Wednesday 8 November 2023


 Here is my latest contribution to Literary Review, that uniquely excellent magazine, which, as ever, I urge you to buy and/or subscribe to. Fire Weather: A True Story from a Hotter World was quite a read, telling an astonishing story – that of the Fort McMurray fire – which I had somehow never heard before...

  'Does the name Fort McMurray mean anything to you? I must admit that, until I read this book, I had only a vague idea of the place as a remote mining town somewhere in northern Canada. What I now know is that Fort McMurray is a large, sprawling urban area (not technically a city but it ought to be) in the boreal forest of Alberta, and its mining activities – extracting oil from bitumen – are on such a gigantic scale that they can be seen from six thousand miles up in space, at which height they are the only visible signs of human activity. And this whole vast area was consumed, in May 2016, by a fire the like of which had never been seen before in an urban setting – a wildfire that burned for months, spreading at terrifying speed, creating its own weather, and achieving such destructive force that it could make a house and all its contents vaporise in five minutes, leaving only a hole in the ground and a few scraps. The fire destroyed almost everything in and around the town, burnt more than two thousand square miles of forest, and in the end was the costliest natural disaster in north American history. Miraculously, no one died: nearly ninety thousand people managed to escape by car along traffic-choked roads, with fire raging all around them, smoke reducing visibility to almost nothing, and the air full of blazing embers.
  The full dramatic story of the Fort McMurray fire is vividly told in John Vaillant’s impressive new book (which follows The Tiger and The Golden Spruce). Before he gets down to the events of 2016, he relates the history of the area, back to the days of the Hudson’s Bay Company, and of the exploitation of bitumen, initially as a raw material, then as a source of oil. To get from bitumen to usable petroleum is no easy matter, demanding complex processing on a massive scale, using colossal, fantastically powerful machinery, for scraping, digging, hauling and crushing – bulldozers that can plough down a forest like mowing a lawn, dump trucks weighing four hundred tons unloaded, crushers that can devour a city bus in three seconds. This is what has created the bleak, devastated wasteland that surrounds Fort McMurray – ‘mile upon mile of black and ransacked earth pocked with stadium-swallowing pits and dead, discoloured lakes’, lakes full of contaminated water and industrial effluent. Even those who work on it compare this landscape to Tolkien’s Mordor, the realm of Sauron.
 Vaillant’s description of the Fort McMurray operation is embedded in a broader consideration of the central role of fire, of combustion, in the modern world, where a single car running at normal speed generates around ten thousand combustions per minute. ‘Observed by visitors from another planet,’ Vaillant writes, ‘humans could easily be mistaken for a global fire cult – the dutiful keepers of a trillion flames.’ And where there is fire, of course, there is risk of destruction, potentially on a terrible scale. This is especially true of what is known to planners as the WUI, the wildland-urban-interface, where town and countryside meet – just the kind of environment people want to live in, and, if that countryside is highly combustible forest, just about the most dangerous. Fort McMurray grew up amid the boreal forest, and boreal forest lives and dies, literally, by periodically catching fire, often on a huge scale. When temperatures are freakishly high and humidity freakishly low, and when a wind is whipping up, the forest is a tinderbox – and so, as Fort McMurray learned, is any town in the vicinity.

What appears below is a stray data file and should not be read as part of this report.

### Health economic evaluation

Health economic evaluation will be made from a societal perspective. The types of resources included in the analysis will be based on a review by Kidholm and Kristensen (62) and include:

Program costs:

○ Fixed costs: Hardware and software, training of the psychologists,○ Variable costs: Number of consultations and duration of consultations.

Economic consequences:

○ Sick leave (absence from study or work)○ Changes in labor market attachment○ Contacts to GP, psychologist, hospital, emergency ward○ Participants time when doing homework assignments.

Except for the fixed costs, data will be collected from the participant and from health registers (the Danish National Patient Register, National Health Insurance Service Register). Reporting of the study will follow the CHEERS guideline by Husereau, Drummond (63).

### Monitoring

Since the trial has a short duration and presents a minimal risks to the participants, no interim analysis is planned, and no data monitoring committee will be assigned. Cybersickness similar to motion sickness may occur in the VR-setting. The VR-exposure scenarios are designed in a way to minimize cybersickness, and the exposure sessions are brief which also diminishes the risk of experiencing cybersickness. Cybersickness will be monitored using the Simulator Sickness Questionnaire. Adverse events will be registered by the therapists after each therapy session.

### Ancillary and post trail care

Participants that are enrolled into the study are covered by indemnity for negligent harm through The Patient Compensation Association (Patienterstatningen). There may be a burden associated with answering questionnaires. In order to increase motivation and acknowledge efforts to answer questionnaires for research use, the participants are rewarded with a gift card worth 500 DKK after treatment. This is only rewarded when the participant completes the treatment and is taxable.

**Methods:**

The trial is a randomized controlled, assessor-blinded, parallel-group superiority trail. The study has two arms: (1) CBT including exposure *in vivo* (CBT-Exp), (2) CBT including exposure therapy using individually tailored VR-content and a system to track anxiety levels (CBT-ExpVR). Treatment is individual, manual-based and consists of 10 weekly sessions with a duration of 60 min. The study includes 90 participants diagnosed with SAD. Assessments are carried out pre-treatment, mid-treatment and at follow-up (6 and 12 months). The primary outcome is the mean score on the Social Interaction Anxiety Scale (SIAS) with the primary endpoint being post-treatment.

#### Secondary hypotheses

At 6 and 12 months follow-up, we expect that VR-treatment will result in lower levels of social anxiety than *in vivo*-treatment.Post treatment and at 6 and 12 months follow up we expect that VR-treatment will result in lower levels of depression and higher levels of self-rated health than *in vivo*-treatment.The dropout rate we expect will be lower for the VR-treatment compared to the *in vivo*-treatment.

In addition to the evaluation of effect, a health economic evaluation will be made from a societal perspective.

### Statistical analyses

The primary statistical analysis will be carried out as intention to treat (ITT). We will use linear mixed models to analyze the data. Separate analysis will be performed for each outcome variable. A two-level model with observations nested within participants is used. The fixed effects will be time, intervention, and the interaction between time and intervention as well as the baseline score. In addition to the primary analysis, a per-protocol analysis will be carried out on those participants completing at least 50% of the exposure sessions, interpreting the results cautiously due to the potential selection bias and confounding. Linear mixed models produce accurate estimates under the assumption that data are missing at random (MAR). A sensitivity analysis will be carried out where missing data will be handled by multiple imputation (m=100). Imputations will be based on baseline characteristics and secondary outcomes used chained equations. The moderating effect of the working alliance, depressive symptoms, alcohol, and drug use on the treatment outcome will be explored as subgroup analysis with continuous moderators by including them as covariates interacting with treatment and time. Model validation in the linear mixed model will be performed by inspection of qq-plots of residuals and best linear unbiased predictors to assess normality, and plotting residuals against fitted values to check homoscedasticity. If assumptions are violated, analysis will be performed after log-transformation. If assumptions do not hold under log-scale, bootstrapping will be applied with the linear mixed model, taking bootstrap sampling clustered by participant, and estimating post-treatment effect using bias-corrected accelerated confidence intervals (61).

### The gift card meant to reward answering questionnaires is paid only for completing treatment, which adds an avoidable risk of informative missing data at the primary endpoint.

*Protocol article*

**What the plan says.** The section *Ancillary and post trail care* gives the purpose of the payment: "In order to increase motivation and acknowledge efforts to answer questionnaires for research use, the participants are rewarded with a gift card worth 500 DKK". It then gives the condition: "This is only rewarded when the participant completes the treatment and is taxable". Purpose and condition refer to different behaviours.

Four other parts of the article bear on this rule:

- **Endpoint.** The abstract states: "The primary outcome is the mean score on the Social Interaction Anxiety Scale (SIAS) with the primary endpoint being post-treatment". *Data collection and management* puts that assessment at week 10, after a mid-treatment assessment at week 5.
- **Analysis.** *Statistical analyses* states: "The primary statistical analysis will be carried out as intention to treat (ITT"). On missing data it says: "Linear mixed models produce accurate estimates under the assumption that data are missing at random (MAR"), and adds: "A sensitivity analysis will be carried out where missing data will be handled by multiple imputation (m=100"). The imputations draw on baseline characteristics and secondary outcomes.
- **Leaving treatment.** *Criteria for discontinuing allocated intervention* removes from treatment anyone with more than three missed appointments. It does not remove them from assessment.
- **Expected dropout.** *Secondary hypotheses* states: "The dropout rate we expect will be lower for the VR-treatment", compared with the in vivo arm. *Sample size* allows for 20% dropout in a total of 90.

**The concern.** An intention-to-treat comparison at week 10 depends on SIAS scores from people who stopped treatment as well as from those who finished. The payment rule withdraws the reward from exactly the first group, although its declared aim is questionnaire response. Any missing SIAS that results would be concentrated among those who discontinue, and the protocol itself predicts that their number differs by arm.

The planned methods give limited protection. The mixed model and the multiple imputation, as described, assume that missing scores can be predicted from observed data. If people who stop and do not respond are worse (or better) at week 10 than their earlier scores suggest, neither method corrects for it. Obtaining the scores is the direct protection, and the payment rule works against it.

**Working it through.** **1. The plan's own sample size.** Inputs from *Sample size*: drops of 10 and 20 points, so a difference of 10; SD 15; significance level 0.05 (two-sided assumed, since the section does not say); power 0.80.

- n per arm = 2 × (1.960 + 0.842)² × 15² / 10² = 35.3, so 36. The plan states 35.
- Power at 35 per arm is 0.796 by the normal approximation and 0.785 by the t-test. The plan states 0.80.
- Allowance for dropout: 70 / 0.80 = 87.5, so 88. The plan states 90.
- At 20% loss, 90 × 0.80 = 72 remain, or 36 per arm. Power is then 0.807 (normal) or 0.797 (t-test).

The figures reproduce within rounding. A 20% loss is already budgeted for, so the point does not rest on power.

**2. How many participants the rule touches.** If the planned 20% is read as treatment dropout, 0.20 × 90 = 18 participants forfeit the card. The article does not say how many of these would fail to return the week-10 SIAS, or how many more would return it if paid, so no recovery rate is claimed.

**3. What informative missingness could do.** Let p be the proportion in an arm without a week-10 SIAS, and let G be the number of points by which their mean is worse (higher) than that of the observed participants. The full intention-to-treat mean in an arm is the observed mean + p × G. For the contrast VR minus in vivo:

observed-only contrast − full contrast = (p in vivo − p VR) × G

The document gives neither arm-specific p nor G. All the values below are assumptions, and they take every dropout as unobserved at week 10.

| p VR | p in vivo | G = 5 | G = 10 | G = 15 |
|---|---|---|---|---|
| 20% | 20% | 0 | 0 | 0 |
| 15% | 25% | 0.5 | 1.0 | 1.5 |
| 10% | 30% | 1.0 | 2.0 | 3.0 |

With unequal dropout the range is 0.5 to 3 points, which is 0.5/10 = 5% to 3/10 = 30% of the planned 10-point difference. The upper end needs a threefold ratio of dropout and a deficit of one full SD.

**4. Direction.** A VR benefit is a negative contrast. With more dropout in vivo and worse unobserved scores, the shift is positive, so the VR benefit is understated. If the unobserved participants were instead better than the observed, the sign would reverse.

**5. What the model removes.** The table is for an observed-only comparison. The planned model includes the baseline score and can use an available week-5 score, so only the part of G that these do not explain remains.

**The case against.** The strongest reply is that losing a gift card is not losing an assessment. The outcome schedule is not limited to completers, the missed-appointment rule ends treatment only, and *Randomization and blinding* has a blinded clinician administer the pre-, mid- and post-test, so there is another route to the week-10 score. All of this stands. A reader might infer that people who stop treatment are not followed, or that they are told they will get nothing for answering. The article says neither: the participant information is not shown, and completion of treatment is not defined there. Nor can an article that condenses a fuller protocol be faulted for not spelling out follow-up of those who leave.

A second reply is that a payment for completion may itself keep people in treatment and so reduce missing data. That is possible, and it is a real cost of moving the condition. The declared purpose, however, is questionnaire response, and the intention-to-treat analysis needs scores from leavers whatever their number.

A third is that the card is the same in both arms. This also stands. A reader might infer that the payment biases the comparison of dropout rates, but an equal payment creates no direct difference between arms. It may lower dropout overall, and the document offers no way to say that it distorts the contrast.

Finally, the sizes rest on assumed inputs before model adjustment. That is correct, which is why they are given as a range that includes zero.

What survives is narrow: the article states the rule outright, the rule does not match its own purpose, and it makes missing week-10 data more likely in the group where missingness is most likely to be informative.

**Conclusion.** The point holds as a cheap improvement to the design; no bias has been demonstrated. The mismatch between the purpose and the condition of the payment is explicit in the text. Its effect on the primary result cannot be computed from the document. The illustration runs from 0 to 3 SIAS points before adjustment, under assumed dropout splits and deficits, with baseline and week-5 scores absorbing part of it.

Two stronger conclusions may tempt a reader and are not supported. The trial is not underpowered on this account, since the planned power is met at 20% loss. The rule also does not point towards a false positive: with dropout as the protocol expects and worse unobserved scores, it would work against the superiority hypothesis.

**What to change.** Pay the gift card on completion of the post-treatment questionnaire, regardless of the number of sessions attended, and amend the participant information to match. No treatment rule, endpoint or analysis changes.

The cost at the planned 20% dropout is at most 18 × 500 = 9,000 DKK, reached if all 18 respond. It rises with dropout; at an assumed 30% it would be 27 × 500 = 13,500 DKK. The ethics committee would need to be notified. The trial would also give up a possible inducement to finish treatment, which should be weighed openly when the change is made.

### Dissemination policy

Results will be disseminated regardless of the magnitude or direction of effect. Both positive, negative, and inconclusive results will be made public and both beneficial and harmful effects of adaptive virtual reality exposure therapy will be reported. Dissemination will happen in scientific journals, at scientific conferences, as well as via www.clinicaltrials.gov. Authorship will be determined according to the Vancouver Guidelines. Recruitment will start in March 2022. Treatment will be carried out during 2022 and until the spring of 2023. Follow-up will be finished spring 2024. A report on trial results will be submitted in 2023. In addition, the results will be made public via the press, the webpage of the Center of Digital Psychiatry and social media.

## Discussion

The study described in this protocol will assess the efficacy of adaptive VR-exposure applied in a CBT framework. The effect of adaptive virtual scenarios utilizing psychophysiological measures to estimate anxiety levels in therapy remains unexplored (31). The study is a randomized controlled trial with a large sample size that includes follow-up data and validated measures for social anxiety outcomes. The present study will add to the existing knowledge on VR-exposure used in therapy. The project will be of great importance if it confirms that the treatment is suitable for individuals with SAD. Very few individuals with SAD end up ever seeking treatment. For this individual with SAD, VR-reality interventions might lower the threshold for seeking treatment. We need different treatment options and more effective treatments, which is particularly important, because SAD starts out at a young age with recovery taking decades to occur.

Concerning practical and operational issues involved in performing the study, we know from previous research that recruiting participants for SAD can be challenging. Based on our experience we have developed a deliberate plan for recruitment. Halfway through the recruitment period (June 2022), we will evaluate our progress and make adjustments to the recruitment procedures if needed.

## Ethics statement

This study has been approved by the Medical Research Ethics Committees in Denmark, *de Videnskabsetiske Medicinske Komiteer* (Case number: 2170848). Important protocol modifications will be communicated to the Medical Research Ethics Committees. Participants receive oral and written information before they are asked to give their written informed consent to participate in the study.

These were just the conditions that prevailed around Fort McMurray when a fast-growing fire was spotted southwest of the town, one that, despite the best efforts of eighty firefighters, two bulldozer groups and several water bombers, proved impossible to contain. This was the beginning of the great fire that the author chronicles day by day, often hour by hour, as it moved in and devoured the town and all that lay around it. Vaillant tells the story through a detailed narrative of events as they unfolded, and through eye-witness testimony, including that of a man who, in impossible conditions, decided to take a stand and save his home. His story, and that of several others, is edge-of-seat stuff, and one is left marvelling not only at the sheer force and scale of the fire but at the courage and endurance of so many – residents and firefighters alike – and the barely believable fact that everyone got out of it alive. I could have done with rather fewer journalistic thumbnail sketches of the dramatis personae – ‘a solidly-built Albertan whose bespectacled eyes peered out from beneath a high, clean-shaven dome’ – but this is a great piece of storytelling, well paced and relentlessly gripping.
 After all this action, the next section of the book, tracing the history of climate science and of attempts to deal with a warming Earth, is quieter, though Vaillant, who sees such events as the Fort McMurray fire as omens of worse to come, infuses it with full-on apocalyptic urgency. A true believer in the ‘settled science’ of catastrophic anthropogenic climate change, he tells a tale of disinterested science nobly overcoming ignorance and obstruction, ignoring the darker alternative story of science hardening into something worryingly like quasi-religious dogma. But never mind – this is a remarkable, often thrilling book, one that would surely give any reader a deeper understanding of the nature of fire, and of its awesome, terrifying power.'

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